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Google's PoemPortraits Employs a Wordsmith AI to Write Poetry From a Single Word, Create Artistic Portraits

The AI’s poetic creations are occasionally deep, and sometimes outright dumb.

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Google's PoemPortraits Employs a Wordsmith AI to Write Poetry From a Single Word, Create Artistic Portraits

PoemPortraits is touted to be a confluence of machine learning, design, and poetry

  • PoemPortraits' poems contribute to a database of AI-generated poetry
  • One can skip the portrait creation process and only read the poetry
  • Users can also go through the entire database of poems in real-time

Artificial intelligence (AI), despite being able to process petabytes of data, has long been mocked for its inability to appreciate poetry and comprehend the true meaning behind literary pieces. Google plans to change that perception with an AI algorithm that can write poetry and then overlay it over a portrait (a selfie) with some beautiful artistic effects. Sounds too far-fetched? Well, the AI behind the Poem Portraits project by Google can create poetic lines weaved around a single word given by users, thanks to its exhaustive training process which involves going through millions of words and observing their usage in 19th-century works of literature.

Designer and artist, Es Devlin, wrote in an official blog post that PoemPortraits is a convergence of machine learning, design, and poetry. The AI algorithm behind the project has been trained using more than 25 million words written by 19th century poets to learn their appropriate usage and subsequently gain the ability to create original verses, albeit without the poetic flow that follows a definite pattern of words at the end of lines or specific intervals.

"It works a bit like predictive text: it doesn't copy or rework existing phrases, but uses its training material to build a complex statistical model. As a result, the algorithm generates original phrases emulating the style of what it's been trained on," Devlin writes. The PoemPortraits project was developed in collaboration with the Google Arts & Culture team.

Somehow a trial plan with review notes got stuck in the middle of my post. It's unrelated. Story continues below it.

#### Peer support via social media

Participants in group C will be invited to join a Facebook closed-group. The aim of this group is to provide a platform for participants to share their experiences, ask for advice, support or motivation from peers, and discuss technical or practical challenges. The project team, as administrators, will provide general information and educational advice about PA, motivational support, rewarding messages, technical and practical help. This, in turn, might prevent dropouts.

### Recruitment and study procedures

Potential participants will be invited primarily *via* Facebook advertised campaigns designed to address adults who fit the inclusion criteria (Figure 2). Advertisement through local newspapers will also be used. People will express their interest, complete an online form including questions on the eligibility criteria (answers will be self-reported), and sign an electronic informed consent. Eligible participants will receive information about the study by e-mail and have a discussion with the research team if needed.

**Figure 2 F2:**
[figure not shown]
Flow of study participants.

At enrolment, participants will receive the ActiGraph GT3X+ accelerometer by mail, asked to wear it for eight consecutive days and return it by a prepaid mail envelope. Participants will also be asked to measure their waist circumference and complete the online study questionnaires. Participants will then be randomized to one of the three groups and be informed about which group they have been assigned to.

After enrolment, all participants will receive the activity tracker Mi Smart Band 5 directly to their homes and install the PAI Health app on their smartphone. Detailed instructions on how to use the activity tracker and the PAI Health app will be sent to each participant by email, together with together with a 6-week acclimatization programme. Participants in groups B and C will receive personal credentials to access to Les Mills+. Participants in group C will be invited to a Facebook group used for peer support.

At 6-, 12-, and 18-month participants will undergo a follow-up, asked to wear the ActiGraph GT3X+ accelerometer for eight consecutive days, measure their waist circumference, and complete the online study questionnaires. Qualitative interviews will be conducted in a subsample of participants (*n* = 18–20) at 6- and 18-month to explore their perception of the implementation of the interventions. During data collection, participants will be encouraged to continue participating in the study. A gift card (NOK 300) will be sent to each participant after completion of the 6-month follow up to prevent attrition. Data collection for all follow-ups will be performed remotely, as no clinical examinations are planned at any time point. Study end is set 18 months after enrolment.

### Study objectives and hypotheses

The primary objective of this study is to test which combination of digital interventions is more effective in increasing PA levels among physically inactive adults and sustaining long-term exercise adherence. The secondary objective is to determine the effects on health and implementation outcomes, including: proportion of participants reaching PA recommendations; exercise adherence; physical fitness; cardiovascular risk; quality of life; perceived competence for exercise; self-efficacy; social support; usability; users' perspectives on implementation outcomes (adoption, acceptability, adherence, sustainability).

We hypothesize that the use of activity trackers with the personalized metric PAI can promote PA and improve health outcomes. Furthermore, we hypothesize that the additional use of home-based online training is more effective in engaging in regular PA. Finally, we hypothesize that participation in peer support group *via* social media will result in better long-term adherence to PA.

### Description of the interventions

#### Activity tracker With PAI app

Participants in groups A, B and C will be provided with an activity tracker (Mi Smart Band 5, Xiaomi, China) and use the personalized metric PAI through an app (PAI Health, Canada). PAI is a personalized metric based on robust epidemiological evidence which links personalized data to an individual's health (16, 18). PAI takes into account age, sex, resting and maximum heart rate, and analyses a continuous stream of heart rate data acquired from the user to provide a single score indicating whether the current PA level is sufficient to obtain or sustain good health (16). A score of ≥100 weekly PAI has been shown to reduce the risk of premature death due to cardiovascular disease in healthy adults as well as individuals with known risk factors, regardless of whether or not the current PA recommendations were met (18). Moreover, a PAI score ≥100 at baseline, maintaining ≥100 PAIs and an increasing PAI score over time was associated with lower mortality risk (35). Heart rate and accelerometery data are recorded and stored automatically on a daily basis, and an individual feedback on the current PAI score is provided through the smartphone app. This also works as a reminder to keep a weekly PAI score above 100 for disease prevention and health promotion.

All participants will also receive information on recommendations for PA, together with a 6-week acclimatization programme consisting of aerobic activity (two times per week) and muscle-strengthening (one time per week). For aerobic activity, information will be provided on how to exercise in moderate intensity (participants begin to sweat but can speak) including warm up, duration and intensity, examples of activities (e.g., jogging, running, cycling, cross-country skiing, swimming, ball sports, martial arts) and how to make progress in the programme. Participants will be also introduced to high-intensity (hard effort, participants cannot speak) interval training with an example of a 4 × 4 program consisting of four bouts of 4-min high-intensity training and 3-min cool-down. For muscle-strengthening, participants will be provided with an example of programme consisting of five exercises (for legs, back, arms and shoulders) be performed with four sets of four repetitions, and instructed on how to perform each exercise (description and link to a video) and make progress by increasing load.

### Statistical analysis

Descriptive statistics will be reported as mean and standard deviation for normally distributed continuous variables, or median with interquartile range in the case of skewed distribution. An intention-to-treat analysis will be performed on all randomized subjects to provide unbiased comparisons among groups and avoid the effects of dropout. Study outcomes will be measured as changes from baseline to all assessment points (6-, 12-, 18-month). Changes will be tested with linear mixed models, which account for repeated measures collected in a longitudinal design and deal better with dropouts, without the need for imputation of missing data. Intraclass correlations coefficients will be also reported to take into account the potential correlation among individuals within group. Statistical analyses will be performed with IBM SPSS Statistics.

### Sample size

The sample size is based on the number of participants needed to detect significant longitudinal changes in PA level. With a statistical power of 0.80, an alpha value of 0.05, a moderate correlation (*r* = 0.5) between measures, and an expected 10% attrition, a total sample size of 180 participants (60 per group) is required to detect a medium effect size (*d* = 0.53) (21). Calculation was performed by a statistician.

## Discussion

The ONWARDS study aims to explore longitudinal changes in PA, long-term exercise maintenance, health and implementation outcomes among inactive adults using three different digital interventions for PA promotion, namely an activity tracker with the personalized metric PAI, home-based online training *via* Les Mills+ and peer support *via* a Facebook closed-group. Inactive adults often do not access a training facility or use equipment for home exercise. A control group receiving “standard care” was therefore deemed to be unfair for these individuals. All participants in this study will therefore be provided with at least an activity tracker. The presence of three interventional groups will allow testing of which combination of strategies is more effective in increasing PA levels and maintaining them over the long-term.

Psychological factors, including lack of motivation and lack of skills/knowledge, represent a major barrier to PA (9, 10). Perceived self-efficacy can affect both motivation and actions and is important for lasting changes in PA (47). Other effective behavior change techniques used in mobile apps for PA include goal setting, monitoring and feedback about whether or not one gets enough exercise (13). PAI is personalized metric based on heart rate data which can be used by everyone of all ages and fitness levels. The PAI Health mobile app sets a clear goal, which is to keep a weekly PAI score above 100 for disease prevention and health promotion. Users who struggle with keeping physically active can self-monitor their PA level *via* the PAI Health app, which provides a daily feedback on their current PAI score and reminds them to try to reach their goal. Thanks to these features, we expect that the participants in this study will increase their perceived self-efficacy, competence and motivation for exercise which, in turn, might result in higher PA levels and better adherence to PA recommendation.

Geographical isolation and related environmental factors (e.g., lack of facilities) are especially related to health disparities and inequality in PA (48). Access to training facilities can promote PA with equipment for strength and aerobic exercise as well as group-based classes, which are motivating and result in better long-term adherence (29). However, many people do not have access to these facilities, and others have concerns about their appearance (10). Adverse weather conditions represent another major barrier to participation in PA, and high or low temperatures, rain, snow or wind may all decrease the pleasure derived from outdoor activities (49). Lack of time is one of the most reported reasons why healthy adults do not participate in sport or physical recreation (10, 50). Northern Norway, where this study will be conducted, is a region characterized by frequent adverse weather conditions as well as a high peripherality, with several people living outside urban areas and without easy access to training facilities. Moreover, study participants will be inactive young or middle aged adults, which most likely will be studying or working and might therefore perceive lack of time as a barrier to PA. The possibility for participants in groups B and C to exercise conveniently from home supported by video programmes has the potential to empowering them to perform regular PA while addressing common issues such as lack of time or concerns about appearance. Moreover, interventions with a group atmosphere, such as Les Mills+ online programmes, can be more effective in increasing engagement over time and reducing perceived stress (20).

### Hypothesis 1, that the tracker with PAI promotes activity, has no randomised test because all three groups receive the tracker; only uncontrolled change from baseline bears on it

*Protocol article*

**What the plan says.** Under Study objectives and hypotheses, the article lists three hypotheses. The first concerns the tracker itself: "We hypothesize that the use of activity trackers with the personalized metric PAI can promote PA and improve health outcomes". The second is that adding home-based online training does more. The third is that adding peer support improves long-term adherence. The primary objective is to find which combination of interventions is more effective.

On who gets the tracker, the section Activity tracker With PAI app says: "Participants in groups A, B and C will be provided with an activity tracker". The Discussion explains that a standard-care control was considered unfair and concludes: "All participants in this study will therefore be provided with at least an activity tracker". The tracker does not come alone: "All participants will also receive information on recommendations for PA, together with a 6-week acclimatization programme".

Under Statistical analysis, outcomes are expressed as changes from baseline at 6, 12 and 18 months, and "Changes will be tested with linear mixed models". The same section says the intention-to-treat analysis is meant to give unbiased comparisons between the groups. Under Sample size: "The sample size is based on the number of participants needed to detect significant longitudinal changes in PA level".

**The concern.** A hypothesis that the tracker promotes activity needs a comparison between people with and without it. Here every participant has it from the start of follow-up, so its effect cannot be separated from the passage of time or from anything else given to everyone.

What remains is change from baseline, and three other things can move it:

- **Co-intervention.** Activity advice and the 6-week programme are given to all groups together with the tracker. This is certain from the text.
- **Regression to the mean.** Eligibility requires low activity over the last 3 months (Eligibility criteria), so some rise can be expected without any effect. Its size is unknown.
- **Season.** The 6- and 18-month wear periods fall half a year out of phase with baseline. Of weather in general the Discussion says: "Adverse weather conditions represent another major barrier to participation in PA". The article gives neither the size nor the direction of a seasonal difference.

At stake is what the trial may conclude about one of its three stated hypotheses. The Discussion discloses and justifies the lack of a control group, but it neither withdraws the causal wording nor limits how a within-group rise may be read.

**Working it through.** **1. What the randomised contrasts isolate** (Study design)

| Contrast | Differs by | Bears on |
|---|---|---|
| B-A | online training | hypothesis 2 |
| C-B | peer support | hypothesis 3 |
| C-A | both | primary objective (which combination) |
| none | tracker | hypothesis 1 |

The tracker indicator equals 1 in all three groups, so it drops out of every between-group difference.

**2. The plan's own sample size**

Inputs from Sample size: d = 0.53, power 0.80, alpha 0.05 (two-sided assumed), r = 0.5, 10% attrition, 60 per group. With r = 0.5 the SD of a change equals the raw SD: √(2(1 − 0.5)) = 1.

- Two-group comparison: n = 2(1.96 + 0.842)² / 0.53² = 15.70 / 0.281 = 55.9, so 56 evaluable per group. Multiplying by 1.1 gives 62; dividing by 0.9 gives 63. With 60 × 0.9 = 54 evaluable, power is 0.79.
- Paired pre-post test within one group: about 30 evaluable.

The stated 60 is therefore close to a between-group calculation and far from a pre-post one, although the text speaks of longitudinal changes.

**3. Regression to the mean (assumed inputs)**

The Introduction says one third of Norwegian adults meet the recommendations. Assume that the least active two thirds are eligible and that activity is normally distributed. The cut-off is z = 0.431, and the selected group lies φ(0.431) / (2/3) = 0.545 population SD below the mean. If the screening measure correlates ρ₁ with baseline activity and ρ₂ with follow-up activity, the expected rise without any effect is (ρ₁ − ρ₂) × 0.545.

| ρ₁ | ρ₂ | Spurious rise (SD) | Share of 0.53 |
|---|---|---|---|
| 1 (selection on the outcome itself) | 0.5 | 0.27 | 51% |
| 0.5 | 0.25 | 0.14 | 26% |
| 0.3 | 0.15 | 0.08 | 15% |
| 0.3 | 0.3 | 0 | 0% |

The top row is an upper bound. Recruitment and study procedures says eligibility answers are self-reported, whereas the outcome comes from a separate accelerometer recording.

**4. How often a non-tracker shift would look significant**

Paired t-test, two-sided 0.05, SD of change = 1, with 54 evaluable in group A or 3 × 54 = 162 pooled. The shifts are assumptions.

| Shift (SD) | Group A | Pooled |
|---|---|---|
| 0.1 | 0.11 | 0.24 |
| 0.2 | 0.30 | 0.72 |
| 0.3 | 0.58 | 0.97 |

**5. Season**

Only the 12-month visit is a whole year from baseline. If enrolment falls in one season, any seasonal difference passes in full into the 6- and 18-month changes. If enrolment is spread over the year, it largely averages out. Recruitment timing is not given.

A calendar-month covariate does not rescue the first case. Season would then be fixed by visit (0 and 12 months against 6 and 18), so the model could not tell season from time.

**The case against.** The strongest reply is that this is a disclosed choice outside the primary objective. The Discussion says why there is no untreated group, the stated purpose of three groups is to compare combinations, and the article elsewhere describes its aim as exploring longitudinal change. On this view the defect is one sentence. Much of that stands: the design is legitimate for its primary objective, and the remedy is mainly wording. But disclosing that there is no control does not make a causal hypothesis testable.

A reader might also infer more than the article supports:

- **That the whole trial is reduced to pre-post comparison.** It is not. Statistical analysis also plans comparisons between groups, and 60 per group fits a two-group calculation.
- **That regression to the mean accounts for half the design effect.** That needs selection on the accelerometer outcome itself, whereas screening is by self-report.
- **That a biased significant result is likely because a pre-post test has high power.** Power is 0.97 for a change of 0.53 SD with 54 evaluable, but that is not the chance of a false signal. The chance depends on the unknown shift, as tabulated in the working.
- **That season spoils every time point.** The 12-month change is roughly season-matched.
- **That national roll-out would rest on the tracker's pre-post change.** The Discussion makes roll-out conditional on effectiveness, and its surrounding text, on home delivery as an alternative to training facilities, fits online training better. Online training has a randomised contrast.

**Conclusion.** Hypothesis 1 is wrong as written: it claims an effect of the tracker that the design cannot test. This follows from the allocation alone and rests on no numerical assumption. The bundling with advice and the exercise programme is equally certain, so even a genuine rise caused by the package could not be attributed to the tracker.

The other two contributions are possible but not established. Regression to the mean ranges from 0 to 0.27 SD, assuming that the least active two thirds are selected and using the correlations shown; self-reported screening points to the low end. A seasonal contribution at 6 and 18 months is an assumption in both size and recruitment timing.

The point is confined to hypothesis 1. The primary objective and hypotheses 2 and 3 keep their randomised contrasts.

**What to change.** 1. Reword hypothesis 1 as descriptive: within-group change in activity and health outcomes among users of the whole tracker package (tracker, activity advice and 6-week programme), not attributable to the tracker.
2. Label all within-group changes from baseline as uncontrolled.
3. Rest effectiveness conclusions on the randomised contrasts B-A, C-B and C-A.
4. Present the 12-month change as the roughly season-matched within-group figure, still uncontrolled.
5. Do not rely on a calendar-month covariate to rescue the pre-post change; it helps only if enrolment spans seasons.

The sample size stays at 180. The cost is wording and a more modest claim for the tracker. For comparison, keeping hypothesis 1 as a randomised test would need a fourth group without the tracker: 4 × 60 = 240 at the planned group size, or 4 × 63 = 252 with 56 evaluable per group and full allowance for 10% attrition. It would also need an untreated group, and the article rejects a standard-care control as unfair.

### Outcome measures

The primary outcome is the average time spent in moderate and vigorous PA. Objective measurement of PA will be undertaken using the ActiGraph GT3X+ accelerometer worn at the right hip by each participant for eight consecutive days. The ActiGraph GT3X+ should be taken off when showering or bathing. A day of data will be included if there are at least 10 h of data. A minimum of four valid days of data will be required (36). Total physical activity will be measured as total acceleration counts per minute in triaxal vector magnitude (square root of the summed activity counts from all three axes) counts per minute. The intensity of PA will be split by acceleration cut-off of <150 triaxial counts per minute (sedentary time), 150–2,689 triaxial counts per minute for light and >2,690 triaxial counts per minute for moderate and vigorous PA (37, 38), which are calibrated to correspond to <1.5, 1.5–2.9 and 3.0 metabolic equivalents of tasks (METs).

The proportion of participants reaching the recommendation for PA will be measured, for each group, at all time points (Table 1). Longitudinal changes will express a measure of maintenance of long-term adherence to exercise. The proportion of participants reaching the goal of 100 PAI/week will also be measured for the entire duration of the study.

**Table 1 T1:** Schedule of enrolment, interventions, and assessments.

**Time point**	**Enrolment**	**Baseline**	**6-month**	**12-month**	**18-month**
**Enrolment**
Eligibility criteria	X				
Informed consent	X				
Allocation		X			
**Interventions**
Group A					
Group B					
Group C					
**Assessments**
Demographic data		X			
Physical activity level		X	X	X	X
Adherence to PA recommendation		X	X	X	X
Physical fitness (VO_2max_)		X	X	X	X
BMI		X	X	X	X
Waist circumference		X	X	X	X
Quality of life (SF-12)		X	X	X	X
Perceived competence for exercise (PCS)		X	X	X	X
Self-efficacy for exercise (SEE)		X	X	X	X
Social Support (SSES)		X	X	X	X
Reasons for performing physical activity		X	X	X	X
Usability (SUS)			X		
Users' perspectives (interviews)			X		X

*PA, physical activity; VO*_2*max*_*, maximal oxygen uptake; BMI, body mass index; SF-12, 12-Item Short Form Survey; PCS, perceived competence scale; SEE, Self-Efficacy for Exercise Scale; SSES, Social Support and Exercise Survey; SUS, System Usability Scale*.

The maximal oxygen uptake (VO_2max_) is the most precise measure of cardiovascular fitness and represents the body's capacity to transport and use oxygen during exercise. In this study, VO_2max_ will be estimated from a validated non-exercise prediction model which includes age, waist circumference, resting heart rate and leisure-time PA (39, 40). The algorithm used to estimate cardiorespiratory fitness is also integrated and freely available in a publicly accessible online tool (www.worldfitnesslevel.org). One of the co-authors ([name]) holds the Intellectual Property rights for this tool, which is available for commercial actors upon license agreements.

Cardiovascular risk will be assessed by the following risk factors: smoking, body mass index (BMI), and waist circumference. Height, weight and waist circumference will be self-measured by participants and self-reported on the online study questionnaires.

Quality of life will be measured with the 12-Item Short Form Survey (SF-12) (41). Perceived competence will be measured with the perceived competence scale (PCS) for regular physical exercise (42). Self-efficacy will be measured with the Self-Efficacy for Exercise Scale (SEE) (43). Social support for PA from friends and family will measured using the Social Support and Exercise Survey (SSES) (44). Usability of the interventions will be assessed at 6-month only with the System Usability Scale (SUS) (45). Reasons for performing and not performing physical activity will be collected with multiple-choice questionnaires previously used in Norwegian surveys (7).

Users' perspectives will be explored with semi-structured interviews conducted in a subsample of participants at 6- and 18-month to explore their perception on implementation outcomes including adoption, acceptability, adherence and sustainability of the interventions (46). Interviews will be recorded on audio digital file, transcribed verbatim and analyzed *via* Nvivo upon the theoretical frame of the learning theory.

How to use PoemPortraits

To get started, visit the PoemPortraits project page link, and follow the instructions. Tap the Begin button, and then enter a word in the dialogue box (the team calls it 'donating' a word). Once you click on Donate, you will be informed the AI is working on creating your poem, and then you'll need to click Continue. Users then have the choice of taking a selfie (you will need to provide the requisite authorisation or permission to use your device's camera), upon which the AI-generated poem is overlaid, or they can Skip this, and just get the poem text. They can then choose to save the portrait as a PNG file to share as they please. 

Aside from creating a snazzy portrait illuminated by the waves of words, the AI-generated poem will contribute to an evolving collective poem that can be read on the website in all its ephemeral glory, by clicking on Collective Poem.

PoemPortraits: Our thoughts

While Poem Portraits might sound like yet another AI throwing words at users, it is actually impressive to see an algorithm emulate the structure of poetry and the word selection prevalent in 19th century literature, by building a statistical model and then generating original poetic phrases. But is it actually that good? Well, Google says that some of the AI-generated poetry might sound deep and profound, while some of its works might simply be gibberish.

We tried the word ‘oblivion' and this is what the wordsmith AI behind Poem Portraits returned – ‘An oblivion. This infinite sound of the sun. This fair wave'. On trying something a little less gloomy word like ‘joy', here's what we got in return: ‘A joy which the sun drops down the sunset wall, your temporary charger could not have seen'. As is clearly evident, there is a long way to go for Poem Portraits' AI, but it is a commendable start nonetheless.


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